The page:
Bounded Frame, Cycle and Large Object Handling in Generational Older-First Garbage Collection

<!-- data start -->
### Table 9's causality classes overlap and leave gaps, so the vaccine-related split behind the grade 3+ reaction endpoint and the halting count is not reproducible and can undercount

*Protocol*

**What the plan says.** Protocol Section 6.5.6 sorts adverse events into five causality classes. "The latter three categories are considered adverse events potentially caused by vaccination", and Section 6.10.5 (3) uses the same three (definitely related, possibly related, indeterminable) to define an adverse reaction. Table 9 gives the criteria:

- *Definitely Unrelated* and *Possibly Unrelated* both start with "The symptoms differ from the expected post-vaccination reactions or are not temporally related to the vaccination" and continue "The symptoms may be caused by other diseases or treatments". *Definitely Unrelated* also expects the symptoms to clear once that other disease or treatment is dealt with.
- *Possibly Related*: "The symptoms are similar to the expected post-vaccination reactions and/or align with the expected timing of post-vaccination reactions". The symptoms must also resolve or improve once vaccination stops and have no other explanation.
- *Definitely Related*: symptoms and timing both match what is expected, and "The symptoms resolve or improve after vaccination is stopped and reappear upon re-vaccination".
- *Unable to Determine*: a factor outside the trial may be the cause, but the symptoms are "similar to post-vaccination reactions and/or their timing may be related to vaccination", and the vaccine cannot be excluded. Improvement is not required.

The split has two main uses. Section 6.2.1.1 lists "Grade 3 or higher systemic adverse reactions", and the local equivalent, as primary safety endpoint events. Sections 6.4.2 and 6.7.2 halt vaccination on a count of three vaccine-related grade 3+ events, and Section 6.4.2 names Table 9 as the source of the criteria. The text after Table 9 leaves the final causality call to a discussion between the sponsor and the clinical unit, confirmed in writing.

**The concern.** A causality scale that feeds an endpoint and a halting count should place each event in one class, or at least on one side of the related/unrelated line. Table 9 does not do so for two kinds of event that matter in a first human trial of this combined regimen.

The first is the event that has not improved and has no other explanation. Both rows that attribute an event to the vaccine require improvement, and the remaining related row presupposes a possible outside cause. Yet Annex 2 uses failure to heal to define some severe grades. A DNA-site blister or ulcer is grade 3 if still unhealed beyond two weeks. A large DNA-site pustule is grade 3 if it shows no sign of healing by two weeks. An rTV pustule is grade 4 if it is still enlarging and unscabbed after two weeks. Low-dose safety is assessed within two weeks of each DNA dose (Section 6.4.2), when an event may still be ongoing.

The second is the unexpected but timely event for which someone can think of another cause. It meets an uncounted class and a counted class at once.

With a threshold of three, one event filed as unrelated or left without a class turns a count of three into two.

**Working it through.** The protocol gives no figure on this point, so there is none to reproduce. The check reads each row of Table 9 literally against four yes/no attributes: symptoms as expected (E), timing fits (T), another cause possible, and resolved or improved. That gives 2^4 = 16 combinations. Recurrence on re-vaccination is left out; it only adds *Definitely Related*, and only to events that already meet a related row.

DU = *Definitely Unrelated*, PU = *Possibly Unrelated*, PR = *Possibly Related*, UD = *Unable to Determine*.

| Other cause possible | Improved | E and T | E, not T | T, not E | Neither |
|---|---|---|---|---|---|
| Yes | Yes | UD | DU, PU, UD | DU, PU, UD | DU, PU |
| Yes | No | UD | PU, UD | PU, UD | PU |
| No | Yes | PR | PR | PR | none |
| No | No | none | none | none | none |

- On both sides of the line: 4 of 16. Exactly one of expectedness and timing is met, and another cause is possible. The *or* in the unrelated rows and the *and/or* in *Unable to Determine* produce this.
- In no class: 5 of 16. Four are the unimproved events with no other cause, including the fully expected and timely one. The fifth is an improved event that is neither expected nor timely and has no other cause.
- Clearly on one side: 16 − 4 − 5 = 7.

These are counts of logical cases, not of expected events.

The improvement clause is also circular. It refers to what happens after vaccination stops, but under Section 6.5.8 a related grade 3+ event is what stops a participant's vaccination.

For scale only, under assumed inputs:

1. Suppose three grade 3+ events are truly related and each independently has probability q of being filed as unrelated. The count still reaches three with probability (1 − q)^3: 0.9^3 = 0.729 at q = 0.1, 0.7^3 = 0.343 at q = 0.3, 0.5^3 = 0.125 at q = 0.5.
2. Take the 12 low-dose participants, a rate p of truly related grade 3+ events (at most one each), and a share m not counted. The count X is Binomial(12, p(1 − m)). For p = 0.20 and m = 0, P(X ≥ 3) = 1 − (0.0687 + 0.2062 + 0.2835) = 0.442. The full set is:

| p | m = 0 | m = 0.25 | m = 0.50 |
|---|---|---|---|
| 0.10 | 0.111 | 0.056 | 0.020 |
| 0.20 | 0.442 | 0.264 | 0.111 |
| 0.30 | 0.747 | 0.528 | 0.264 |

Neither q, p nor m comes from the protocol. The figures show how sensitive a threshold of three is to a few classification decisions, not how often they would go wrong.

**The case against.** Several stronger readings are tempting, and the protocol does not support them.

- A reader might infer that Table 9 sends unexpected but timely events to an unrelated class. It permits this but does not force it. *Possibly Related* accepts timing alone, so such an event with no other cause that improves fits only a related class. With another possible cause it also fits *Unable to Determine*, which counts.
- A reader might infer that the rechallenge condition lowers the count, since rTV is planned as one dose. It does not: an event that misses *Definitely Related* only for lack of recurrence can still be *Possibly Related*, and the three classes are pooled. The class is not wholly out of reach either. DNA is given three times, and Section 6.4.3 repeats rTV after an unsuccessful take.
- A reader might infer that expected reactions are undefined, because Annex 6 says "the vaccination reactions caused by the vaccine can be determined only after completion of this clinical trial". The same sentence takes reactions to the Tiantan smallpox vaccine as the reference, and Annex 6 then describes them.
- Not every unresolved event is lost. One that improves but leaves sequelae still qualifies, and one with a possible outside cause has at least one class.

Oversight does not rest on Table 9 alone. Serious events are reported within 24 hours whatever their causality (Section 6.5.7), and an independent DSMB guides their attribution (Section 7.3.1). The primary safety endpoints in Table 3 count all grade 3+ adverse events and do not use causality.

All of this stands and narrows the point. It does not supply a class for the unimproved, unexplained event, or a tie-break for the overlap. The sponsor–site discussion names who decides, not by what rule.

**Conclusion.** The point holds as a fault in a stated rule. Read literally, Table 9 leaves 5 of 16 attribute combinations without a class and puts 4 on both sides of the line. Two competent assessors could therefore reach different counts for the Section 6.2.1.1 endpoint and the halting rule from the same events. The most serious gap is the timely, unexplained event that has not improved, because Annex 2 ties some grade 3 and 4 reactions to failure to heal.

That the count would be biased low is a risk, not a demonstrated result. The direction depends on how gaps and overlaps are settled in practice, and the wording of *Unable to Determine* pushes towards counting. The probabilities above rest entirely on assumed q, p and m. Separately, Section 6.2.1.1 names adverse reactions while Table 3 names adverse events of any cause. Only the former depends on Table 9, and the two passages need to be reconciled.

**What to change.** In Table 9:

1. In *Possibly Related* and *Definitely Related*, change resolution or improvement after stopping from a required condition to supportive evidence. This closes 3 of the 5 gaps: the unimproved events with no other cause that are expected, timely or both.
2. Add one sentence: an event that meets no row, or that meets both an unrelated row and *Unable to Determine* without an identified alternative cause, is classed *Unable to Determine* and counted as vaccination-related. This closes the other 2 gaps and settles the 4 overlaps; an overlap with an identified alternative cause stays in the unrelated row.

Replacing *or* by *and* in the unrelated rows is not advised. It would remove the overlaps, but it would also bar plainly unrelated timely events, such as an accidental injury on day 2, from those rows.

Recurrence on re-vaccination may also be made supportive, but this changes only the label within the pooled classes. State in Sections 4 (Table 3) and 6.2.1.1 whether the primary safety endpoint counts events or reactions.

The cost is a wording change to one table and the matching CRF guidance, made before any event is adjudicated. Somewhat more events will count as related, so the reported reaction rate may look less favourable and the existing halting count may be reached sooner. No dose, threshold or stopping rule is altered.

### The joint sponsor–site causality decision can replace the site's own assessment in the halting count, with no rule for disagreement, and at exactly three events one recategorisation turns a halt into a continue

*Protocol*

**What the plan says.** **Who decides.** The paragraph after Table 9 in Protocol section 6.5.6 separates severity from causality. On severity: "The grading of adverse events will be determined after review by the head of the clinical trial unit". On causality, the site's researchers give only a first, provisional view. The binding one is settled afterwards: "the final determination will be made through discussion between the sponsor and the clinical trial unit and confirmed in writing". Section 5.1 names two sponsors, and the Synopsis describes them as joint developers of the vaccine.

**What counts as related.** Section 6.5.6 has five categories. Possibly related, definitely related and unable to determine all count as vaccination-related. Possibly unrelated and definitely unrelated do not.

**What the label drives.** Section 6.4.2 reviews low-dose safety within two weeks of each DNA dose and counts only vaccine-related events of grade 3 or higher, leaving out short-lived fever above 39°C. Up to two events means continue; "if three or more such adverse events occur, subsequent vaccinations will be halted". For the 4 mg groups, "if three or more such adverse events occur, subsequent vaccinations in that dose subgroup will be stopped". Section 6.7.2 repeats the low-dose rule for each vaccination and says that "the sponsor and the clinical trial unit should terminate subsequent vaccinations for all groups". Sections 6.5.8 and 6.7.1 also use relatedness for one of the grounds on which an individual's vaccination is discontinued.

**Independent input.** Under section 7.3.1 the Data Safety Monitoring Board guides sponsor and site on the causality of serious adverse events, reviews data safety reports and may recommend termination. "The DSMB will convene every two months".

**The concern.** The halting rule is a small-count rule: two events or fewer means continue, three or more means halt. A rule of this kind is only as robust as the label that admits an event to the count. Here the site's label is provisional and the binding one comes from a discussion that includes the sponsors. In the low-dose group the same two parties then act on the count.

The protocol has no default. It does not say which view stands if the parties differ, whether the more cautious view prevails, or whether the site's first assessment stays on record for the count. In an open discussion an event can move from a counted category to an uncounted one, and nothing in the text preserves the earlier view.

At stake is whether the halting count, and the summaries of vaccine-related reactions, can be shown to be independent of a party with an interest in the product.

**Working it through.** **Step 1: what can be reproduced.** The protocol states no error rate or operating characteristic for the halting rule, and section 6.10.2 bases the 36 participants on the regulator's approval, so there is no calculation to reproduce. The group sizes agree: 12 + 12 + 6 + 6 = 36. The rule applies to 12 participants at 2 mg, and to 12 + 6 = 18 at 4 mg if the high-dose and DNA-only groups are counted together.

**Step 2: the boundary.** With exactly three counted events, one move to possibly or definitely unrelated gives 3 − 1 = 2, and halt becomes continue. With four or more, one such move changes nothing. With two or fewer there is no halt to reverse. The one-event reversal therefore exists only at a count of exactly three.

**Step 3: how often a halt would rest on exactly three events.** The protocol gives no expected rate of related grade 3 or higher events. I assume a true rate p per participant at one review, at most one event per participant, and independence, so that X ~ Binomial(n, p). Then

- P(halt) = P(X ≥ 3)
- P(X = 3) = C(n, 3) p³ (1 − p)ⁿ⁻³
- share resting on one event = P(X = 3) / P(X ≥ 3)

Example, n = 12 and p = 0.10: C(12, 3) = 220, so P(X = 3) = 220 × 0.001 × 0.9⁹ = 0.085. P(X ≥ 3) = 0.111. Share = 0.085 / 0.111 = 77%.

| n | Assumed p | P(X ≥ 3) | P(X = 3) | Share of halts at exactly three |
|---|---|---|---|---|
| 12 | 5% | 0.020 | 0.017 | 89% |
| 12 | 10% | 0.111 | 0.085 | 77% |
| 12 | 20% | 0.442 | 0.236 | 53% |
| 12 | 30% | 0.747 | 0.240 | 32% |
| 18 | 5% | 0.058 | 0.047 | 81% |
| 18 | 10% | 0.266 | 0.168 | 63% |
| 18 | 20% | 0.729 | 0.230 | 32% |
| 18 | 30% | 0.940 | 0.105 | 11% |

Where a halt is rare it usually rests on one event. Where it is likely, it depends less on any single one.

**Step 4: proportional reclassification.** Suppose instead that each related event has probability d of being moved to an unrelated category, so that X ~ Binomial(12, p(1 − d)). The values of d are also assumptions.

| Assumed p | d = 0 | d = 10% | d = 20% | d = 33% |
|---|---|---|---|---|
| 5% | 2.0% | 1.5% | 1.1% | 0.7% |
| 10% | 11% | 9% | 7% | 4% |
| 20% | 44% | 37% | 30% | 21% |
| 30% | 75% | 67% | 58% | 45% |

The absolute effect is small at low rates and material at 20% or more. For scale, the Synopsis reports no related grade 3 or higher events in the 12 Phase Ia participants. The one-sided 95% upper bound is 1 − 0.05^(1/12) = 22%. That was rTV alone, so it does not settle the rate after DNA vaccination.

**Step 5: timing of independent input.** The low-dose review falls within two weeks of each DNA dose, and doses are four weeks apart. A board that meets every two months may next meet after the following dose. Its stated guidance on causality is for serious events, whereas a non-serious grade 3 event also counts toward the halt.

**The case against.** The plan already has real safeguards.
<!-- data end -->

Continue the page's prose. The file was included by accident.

Over the years, research has been done on several techniques related to garbage collection. Many key insights for copying-based generational garbage collection tech-niques have been revealed. Yet, there is still room for improvement. In this thesis, we introduce various new techniques and algorithms to improve garbage collection. In particular, we introduce the bounded frame marking technique for tracking pointers. This technique allows for efficient computation of the root set. It reuses concepts from two existing techniques, card marking and remembered sets, and uses a bidirectional object layout to improve them by regulating space overhead and reducing the pointer scanning workload. We also present an algorithm to recursively mark reachable objects without using a stack (eliminating the usual space overhead). We adapt this algorithm to implement a depth-first copying collector and increase heap locality. We improve the older-first garbage collection algorithm and its generational variant by adding a mark phase that guarantees the collection of all garbage, including cyclic structures spanning many windows. Finally, we introduce a technique to deal with large objects. In order to test our ideas, we have designed and implemented a portable and extensible garbage collection framework within the SableVM open source Java virtual machine. In it, we have implemented semi-space, older-first, and generational copying garbage collection algorithms. Our experiments show that the bounded frame technique yields competitive performances on many benchmarks. They also show that, for most benchmarks, our depth-first traversal algorithm improves locality and thus increases performance. Our overall performance measurements show that, using our techniques, a garbage collector can deliver competitive performance and surpass existing collectors on various benchmarks.